Shakur's story of anger and love

Tupac's mother credits arts school

March 11, 2004|By Rashod D. Ollison | Rashod D. Ollison,SUN POP MUSIC CRITIC

Reading the book is like eavesdropping on two close girlfriends.

As they talk over greens, yams and fried chicken, you inhale the aromas. You hear laughter and sobs; you feel the warmth and love. Throughout Evolution of a Revolutionary, Afeni Shakur shares her history with Jasmine Guy. The memoir, written by the former star of the '90s TV series A Different World, traces the spiritual and political journey of the mother of slain rap superstar Tupac Shakur.

On March 19, Afeni Shakur will discuss her book at the Baltimore School for the Arts, a significant stop on her national publicity tour. Before her son's rise to international hip-hop stardom in the '90s, he was, for three years, a stand-out student at the school.

Phoning from her home in North Carolina, Shakur says that the arts school introduced her son to what would become his passions - music and acting. "Going there to speak to the students and promote the book is my way to say, `Thank you for saving my child.' School was all he had then."

In Evolution, fans of the late rapper learn about his roots - the trials and triumphs of his mother's life that influenced Tupac's art and political outlook. In a series of conversations with Guy, Shakur vividly, sometimes elegiacally, recounts her years as a skinny poor girl in a turbulent Southern home and as a militant officer in the New York chapter of the Black Panthers. Published by Atria Books, the memoir comes four months after Tupac: Resurrection, an MTV-produced documentary about the celebrated artist who, at 25, was gunned down in Las Vegas on Sept. 13, 1996.

Since her son's death, Afeni Shakur has overseen the release of her son's work: the movie, a book of poetry and six gold and platinum albums. A year after the rapper-actor's death, she founded the Georgia-based Tupac Amaru Shakur Foundation, which provides art programs for young people.

"I felt like I had done my work for my son," Shakur says. "I had made sure that his story was out and that his story was told right. So after that, I felt I could tell my story."

Which begins in Lumberton, N.C., where she was born Alice Faye Williams in 1948. Her father, a delivery truck driver, was a part-time "street player" whose ways Shakur despised. Mean, embittered, arrogant, he was an abusive husband and distant father.

In the late '50s, her mother left and moved Shakur and her older sister Gloria "up north, up the road" to the Bronx. The awkward girl quickly got used to the rapid pace of New York City, absorbing its tough spirit. Young Alice Faye fought the "biggest boys" in school. Her tongue a razor, she lashed out at her mother, teachers and fellow students. For a short while, she studied acting at New York's famed Performing Arts High School. But she was unfocused, spending most of her days with her cronies, drinking and drugging. During this period, the mid- to late-'60s, however, Shakur also became attuned to politics as the civil rights movement sparked and blazed.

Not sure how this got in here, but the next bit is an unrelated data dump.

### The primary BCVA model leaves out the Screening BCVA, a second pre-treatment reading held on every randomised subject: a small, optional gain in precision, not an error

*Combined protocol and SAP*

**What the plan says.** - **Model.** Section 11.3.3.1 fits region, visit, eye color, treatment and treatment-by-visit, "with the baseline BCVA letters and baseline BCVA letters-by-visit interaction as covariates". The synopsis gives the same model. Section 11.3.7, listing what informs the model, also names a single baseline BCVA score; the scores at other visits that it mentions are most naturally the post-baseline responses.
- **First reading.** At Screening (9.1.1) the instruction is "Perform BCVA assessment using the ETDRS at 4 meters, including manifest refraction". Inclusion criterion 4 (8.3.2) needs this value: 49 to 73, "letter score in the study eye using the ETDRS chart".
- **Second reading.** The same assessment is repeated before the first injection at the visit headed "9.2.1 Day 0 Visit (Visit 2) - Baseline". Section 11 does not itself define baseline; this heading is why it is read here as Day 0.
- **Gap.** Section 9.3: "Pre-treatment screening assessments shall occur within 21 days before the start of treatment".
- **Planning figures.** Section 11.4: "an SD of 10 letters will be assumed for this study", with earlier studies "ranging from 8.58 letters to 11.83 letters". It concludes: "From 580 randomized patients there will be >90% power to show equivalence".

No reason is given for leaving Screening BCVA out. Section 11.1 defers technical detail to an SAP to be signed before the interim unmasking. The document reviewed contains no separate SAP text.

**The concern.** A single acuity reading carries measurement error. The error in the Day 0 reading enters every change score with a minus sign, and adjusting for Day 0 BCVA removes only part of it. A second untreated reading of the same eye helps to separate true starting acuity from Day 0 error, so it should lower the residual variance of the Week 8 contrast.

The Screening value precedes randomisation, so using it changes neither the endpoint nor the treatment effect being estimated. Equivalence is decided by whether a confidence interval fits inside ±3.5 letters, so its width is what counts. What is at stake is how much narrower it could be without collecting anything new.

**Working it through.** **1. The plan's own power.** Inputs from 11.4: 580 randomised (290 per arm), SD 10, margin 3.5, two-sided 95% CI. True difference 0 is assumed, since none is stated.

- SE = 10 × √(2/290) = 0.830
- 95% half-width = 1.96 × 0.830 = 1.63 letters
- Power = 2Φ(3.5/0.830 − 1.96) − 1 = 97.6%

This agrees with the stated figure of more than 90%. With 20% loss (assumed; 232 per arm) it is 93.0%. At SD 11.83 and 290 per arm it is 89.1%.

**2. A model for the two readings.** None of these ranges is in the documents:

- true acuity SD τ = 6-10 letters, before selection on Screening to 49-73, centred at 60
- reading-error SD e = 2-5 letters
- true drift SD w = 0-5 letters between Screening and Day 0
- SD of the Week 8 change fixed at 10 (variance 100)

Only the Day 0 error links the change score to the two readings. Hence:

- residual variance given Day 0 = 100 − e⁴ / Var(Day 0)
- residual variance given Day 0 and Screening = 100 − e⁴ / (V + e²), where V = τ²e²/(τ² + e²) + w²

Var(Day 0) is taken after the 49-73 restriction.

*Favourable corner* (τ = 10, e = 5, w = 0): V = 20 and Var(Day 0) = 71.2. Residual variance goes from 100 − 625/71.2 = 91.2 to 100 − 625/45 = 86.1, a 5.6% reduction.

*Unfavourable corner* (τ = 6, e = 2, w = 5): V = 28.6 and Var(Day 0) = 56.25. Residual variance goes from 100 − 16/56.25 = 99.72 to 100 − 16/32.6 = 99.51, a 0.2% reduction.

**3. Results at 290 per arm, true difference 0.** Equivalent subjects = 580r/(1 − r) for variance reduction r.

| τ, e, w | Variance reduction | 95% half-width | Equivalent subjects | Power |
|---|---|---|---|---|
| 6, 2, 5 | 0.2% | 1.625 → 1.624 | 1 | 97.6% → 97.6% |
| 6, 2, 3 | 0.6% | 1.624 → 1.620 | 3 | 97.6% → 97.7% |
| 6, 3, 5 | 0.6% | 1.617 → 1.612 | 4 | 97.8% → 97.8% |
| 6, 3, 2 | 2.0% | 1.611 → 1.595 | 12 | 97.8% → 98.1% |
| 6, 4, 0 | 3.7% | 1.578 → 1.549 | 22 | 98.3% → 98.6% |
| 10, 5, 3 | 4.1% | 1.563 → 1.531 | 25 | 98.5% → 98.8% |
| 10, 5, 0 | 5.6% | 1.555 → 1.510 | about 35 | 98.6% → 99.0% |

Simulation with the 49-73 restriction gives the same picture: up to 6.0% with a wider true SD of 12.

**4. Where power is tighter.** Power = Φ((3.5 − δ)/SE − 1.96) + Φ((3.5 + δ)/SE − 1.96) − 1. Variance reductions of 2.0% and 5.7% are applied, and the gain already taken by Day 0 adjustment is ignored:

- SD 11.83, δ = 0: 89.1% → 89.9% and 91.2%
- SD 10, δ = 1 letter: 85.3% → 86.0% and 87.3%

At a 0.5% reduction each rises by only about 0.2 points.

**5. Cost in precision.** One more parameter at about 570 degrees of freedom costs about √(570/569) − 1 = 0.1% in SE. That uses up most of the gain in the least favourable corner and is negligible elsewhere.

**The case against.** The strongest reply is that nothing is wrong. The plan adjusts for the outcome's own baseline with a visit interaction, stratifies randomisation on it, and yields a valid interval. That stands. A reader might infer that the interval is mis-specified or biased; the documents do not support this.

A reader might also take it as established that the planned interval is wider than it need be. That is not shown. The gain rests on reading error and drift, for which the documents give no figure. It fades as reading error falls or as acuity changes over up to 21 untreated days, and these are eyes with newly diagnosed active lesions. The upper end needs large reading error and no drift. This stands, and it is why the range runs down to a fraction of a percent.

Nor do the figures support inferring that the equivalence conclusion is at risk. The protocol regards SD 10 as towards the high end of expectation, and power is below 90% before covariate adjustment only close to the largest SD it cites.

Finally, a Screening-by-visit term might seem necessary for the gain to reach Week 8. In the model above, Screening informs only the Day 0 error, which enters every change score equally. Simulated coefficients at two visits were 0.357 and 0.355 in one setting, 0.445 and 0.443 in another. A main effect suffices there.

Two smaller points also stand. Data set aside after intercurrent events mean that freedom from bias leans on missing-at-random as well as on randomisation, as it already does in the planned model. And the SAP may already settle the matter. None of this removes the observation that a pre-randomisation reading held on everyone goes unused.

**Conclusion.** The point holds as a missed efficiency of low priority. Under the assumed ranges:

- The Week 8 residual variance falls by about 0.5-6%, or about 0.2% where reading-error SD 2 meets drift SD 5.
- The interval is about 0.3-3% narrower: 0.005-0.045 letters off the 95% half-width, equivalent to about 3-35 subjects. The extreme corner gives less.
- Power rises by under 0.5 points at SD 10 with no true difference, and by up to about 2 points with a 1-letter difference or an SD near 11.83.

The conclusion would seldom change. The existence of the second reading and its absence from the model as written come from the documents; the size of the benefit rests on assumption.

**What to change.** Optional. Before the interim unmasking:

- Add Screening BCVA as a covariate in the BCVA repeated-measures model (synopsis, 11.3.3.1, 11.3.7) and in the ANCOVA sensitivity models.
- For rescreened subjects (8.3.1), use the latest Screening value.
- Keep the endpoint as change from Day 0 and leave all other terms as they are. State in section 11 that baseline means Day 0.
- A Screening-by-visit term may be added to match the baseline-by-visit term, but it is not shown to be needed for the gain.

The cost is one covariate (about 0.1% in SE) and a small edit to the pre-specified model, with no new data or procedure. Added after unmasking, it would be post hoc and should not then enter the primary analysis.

"Black people were taking a lot of abuse," she says in the book. "So, you would dream of yourself as somebody who could and would take care of some of the grievances."

In 1968, a Yoruba priestess gave Alice a new name: Afeni means "dear one" and "lover of people." (Shakur, Arabic for "thankful to god," came a year or two later when she married her first husband, Lumumba Shakur, who is not Tupac's biological father). Shakur joined the Panthers that year, quickly becoming one of the its most visible leaders. She organized breakfast programs for children and led protests. The next year, she and 20 other Panther members were arrested for conspiring to blow up several government buildings. She spent 11 months in jail and then, while free on bail, became pregnant with Tupac. When her bail was revoked, Shakur, five months pregnant, went back to jail.

She read law books while incarcerated, represented herself during the trial and won. Her acquittal came one month and three days before she gave birth to Tupac in East Harlem on June 16, 1971.

"Doing this book was a source of strength," Shakur says. "It wasn't painful, going back through some of that. It's a miracle to be able to live through it and see your life like that."

In 1985, Shakur, who by now had two children and was single, moved her family to Baltimore, where she found solace in a crack pipe. Three years later, Shakur headed to Marin City, Calif., where her son's career took shape in the early 1990s - around the time Shakur kicked her drug habit.

"I'm amazed at how people supported my baby," Shakur says. "When he was in that hospital in Las Vegas, there were so many people of different colors and religions praying for him. That human kindness was so powerful it amazed and changed me."

The anger she carried for years no longer guides her. "I can't say that it's gone," she says. "It sits in the back of the room now ... I spent 43 years of my life in anger and I know what it can do ... Now I pray a lot. I do whatever I need to do to keep me out of that anger, out of that place where I can't grow and be better."

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